How to Ace a Telephone Interview

Many companies use phone interviews to pre-screen candidates for a position before they schedule an in-person meeting, as it saves time on both parts and is a simple way to assess whether someone is right to proceed further in the hiring process. Some businesses however, particularly those who hire remote staff, may choose to conduct their main interviews via phone.

In this case, the interviewer will ask in-depth questions. If you are not prepared, you may be caught off-guard.

Here are some tips to help you be more prepared ahead of your call and to ace that telephone interview!

1. Answer your phone.

Most companies offer you a time window for your phone interview. The interviewer will call at the scheduled time to conduct the interview, and you should make sure that you are 100% available to answer the phone yourself when the interviewer calls. If you are afraid that you may miss the call for one reason or another, change your voicemail greeting to a professional one.

In the case that the company did not give you a time window and calls at a bad time, such as when you are driving, don’t hesitate to let the interviewer know and ask if you could call him or her back.

2. Do your homework.

The nice thing about a phone interview is that you can “cheat”. Before your interview, make a list of questions that the interviewer may ask and write down your answers. Research the company thoroughly, just like you are preparing for an in-person interview. Have these notes in front of you when the interviewer calls and refer to them as needed.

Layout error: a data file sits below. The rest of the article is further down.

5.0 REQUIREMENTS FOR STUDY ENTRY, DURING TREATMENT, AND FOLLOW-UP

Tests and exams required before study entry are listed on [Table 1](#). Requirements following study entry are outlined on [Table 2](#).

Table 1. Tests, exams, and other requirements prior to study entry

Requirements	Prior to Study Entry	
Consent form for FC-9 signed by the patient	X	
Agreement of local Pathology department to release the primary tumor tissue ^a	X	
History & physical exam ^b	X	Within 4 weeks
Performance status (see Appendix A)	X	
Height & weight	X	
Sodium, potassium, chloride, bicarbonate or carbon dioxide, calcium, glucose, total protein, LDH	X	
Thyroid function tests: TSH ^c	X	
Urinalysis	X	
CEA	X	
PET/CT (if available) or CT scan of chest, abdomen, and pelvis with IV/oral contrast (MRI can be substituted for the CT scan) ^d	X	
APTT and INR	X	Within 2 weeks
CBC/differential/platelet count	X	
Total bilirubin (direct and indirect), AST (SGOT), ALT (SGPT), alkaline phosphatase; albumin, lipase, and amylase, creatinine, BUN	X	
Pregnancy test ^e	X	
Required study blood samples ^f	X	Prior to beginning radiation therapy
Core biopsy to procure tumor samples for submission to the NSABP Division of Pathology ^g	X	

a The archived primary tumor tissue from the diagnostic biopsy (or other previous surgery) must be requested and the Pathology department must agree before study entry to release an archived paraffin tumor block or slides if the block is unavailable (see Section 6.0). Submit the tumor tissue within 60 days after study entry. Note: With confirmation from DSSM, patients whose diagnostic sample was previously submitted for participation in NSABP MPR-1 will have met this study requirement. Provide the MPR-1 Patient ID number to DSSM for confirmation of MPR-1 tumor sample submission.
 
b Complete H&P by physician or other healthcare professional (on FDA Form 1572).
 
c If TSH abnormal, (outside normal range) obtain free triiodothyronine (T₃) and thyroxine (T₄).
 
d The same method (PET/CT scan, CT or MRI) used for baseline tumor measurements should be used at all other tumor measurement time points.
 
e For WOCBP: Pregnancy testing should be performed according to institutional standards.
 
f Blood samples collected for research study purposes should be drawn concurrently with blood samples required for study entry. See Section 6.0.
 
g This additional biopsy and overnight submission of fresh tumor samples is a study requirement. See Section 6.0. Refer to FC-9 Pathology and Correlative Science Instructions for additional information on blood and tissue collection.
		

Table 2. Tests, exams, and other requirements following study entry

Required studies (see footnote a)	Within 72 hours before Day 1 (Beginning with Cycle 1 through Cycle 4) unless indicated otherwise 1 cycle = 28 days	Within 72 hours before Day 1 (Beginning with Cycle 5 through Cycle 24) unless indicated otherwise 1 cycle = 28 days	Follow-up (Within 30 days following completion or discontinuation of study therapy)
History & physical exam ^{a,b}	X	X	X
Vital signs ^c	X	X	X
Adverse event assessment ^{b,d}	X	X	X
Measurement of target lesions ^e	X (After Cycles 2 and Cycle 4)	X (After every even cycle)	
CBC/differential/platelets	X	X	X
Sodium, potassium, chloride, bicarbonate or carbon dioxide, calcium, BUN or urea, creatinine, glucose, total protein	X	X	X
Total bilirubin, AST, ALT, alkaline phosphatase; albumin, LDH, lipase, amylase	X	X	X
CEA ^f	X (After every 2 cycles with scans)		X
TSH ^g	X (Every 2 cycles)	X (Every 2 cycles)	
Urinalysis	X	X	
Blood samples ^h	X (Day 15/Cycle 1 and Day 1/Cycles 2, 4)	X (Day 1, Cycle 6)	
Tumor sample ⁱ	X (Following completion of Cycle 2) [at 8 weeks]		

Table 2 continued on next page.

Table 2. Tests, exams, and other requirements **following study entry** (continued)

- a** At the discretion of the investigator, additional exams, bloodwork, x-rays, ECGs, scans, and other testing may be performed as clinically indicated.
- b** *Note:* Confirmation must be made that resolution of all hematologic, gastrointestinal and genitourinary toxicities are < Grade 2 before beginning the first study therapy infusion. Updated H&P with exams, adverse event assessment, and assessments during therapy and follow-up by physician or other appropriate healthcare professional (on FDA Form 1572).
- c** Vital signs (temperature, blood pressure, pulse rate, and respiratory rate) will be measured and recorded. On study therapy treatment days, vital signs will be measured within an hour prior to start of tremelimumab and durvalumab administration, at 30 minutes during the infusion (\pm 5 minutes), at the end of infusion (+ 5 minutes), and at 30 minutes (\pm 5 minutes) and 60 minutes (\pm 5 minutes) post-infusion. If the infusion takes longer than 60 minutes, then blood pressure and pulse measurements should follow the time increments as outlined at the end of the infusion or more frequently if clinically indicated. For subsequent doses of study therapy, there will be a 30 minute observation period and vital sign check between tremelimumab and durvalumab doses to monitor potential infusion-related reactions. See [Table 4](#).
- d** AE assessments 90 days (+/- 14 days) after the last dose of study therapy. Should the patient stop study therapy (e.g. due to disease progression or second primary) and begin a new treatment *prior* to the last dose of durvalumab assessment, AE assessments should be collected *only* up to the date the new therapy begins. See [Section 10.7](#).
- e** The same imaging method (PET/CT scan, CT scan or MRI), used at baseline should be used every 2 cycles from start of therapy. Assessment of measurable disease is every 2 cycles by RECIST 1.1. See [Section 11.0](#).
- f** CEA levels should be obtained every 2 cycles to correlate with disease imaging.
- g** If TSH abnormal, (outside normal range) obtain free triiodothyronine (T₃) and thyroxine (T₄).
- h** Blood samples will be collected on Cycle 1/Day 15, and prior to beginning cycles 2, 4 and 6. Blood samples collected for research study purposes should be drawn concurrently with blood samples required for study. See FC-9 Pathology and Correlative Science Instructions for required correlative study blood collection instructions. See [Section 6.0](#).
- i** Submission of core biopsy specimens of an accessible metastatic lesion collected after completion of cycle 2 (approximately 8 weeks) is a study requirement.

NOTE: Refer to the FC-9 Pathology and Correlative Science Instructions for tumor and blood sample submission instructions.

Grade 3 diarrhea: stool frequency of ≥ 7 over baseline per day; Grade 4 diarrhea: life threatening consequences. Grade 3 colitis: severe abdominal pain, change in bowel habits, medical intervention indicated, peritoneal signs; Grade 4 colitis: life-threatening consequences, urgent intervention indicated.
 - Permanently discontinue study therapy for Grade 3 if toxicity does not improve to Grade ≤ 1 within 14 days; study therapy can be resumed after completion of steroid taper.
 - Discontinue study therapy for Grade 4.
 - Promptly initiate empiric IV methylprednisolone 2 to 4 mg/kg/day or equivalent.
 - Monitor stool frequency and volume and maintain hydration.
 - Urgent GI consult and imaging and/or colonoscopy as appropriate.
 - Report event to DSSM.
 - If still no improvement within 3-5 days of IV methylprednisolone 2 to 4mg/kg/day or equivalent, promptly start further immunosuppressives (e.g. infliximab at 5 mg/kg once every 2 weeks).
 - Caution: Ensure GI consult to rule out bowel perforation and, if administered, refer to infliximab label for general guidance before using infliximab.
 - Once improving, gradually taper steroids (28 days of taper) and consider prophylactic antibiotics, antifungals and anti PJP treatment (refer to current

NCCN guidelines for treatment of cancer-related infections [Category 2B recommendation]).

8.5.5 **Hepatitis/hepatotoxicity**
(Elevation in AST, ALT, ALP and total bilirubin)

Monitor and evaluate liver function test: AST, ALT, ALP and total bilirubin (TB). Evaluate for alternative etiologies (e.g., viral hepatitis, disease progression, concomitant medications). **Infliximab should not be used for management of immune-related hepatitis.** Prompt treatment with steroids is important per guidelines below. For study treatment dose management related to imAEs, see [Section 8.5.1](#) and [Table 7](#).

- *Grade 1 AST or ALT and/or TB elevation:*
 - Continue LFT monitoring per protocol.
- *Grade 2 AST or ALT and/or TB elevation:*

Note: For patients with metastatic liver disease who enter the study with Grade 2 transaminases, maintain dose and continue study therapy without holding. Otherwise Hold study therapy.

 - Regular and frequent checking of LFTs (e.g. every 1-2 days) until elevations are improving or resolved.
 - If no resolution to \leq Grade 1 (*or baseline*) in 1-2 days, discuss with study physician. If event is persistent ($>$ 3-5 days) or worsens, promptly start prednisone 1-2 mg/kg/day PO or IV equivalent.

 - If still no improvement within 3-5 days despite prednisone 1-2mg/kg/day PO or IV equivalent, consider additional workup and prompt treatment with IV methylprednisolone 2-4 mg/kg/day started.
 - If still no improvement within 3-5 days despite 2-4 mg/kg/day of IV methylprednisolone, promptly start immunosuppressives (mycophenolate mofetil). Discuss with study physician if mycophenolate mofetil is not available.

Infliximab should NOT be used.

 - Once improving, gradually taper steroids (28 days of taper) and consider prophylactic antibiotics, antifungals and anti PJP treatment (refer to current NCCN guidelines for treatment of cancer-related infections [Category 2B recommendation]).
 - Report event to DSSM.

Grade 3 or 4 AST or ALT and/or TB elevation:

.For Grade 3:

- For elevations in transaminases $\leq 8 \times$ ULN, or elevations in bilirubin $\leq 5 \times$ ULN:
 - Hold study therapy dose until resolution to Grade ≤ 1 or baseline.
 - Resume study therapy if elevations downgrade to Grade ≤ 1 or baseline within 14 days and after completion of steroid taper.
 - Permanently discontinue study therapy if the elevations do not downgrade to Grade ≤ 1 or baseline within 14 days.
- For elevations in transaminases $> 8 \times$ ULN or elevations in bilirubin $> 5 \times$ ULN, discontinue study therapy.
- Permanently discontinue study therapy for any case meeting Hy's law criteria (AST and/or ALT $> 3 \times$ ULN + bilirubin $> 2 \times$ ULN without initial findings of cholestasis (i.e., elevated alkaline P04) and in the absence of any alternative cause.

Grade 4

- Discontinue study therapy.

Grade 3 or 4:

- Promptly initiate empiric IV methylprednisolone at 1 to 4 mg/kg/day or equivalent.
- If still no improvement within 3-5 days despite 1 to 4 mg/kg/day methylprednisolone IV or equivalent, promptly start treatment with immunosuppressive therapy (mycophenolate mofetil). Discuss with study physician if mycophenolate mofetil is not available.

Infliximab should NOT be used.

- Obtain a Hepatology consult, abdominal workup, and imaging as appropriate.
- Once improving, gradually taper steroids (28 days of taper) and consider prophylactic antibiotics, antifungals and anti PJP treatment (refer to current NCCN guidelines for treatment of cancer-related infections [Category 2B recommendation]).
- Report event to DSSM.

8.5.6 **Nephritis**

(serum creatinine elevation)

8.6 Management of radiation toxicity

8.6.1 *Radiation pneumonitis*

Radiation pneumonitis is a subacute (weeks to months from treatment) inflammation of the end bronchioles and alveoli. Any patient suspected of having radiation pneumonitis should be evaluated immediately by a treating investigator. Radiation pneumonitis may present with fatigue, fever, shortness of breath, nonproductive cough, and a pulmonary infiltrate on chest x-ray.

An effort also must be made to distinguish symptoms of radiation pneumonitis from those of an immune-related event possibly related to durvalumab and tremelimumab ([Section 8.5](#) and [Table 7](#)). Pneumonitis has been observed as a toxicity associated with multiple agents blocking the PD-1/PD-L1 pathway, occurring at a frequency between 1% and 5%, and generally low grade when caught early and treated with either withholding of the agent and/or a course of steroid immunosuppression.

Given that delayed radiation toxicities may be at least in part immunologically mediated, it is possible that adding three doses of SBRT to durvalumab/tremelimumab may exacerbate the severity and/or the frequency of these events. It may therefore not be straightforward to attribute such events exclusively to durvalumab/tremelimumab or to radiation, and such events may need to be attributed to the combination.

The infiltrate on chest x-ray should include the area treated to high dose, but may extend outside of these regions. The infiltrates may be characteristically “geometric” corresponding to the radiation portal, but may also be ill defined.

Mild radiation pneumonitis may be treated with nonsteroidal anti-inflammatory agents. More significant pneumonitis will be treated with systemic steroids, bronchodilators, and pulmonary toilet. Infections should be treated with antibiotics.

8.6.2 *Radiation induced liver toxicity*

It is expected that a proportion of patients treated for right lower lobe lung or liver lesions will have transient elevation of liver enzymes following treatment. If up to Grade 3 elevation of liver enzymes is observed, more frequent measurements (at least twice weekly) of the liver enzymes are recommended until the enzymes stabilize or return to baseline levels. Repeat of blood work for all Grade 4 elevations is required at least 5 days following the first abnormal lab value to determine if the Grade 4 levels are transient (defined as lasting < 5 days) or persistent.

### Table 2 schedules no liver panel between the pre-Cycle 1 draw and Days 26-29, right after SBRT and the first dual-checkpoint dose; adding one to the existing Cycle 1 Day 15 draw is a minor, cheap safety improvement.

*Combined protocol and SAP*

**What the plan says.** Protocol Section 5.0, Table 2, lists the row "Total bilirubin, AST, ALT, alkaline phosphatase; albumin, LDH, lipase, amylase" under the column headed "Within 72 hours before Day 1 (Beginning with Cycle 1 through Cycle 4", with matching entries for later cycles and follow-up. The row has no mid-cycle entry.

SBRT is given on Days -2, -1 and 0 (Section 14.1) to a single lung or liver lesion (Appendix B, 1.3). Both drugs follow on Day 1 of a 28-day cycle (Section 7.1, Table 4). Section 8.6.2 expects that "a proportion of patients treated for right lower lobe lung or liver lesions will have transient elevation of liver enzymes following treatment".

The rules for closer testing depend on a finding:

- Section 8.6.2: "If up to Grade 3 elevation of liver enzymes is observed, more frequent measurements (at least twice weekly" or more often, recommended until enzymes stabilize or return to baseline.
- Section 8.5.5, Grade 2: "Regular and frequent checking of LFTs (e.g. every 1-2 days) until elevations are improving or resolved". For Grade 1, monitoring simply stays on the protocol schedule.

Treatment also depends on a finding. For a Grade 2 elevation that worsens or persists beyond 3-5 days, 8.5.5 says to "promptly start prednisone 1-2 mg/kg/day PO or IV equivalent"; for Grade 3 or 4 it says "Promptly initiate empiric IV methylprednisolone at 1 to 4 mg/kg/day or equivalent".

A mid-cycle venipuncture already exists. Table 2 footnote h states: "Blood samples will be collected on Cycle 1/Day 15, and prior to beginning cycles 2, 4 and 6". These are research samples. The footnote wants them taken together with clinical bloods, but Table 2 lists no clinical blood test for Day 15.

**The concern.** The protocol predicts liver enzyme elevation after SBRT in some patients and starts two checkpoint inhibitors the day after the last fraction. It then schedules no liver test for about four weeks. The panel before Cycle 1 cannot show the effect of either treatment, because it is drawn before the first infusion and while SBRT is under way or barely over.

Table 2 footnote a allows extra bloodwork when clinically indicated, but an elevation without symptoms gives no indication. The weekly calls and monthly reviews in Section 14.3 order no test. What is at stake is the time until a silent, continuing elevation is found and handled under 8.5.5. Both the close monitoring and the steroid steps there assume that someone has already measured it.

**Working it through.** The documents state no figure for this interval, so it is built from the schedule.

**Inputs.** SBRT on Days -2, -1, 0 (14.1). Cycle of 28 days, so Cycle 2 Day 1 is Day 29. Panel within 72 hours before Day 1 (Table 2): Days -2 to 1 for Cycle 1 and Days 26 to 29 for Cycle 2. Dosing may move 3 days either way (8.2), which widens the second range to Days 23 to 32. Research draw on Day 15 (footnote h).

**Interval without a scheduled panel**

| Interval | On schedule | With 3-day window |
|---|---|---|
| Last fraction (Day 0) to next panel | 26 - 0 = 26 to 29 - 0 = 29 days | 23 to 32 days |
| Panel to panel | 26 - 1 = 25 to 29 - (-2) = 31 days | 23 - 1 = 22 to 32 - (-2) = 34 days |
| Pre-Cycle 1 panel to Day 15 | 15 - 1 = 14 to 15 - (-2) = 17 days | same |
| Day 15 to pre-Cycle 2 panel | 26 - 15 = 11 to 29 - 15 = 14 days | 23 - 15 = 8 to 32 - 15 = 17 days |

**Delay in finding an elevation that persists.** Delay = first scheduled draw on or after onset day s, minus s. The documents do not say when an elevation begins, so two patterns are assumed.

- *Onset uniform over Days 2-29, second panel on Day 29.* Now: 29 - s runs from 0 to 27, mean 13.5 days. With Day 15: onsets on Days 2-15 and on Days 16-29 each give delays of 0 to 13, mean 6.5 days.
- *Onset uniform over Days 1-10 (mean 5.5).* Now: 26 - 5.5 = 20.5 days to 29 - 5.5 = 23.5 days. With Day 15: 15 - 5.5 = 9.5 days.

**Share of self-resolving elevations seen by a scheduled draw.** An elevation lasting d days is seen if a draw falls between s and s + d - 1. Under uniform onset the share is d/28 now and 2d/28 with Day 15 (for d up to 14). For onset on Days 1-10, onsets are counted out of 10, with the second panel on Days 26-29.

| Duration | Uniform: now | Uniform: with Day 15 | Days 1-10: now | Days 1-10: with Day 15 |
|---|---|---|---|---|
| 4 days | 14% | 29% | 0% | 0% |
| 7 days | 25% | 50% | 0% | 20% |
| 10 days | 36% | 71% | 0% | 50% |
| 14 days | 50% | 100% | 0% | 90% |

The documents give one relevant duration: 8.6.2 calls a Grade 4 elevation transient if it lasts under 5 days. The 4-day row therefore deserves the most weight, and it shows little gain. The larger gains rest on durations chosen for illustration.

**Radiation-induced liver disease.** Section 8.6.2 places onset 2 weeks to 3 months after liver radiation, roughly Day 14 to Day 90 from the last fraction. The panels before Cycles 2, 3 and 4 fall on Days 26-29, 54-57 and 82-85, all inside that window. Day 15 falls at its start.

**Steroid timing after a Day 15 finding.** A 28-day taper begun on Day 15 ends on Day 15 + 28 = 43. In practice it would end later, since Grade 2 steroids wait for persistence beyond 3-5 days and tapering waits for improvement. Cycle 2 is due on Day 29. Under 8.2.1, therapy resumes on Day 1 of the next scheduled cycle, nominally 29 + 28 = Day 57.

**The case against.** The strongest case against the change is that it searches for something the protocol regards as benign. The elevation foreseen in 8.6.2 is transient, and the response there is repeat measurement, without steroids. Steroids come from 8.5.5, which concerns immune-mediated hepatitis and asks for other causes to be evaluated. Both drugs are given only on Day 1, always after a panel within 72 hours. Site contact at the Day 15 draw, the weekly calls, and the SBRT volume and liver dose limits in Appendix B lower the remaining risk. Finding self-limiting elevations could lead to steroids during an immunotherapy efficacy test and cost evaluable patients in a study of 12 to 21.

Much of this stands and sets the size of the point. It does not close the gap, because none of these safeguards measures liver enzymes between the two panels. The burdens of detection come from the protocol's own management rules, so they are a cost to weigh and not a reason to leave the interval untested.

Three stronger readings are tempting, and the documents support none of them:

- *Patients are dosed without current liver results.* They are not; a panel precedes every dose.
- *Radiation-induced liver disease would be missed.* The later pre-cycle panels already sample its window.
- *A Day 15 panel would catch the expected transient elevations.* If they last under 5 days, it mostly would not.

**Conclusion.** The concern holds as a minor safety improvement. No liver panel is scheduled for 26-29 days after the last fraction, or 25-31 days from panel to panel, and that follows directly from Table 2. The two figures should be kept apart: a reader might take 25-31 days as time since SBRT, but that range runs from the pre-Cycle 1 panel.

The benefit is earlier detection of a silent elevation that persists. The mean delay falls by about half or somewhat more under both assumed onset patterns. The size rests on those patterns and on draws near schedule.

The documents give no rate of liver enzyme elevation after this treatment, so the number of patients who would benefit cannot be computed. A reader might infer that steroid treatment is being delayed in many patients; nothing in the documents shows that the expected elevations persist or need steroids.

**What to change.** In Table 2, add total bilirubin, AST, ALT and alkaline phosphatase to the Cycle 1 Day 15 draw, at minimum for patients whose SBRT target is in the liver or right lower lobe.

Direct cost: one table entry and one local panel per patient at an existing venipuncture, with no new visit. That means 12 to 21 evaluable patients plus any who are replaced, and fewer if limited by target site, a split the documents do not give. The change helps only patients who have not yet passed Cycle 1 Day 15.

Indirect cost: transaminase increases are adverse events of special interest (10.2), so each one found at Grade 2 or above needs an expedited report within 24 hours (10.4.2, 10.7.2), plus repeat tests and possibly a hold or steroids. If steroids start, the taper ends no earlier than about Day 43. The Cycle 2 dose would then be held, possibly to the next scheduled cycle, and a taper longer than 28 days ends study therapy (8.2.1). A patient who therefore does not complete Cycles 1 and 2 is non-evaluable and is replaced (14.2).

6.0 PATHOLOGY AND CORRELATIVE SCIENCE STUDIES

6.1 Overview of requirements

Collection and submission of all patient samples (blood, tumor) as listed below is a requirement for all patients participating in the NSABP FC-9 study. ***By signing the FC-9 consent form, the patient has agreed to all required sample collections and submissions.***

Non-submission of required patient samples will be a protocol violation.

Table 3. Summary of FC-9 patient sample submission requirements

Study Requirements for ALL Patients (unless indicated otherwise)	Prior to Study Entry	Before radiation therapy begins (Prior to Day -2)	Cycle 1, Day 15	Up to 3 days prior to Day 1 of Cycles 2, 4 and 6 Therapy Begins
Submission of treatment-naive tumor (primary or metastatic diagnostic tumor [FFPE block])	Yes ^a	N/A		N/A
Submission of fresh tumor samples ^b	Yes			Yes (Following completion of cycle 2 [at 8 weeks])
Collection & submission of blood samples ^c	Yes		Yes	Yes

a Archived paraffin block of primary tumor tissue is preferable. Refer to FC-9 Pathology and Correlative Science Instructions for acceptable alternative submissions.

3. Listen carefully.

Let the interviewer talk and listen carefully. While you listen, take notes so that you will be able to respond to the key points when the interviewer has finished talking and also for later reference after the interview. Be attentive and do not interrupt your interviewer.

4. Talk clearly.

During an in-person interview, visual cues can give you hints on what the interviewer is thinking, however with phone interviews, you can’t see the interviewer and therefore they are a lot harder to read. How you come across to your interviewer is reliant on what you say and how you say it, so make sure your voice is clear and you speak clearly and politely. Although it’s easy to let nerves get the better of us, try not to ramble or trail off point. 

5. Wrap up the call positively.

Always end the call on a positive note. Thank the interviewer for the call and tell him or her that you are confident that you are a good fit for the job and how much you would appreciate the opportunity.

6. Follow up with a thank-you note.

Wait a couple of hours and send the interviewer a brief follow up email thanking your interviewer for their time. It only has to be brief, but make sure you confirm your interest in the role and let them know you are looking forward to hearing back from them.

Do you have any tips on how to ace telephone interviews? If so let us know in the comments below!

By Casey Fleischmann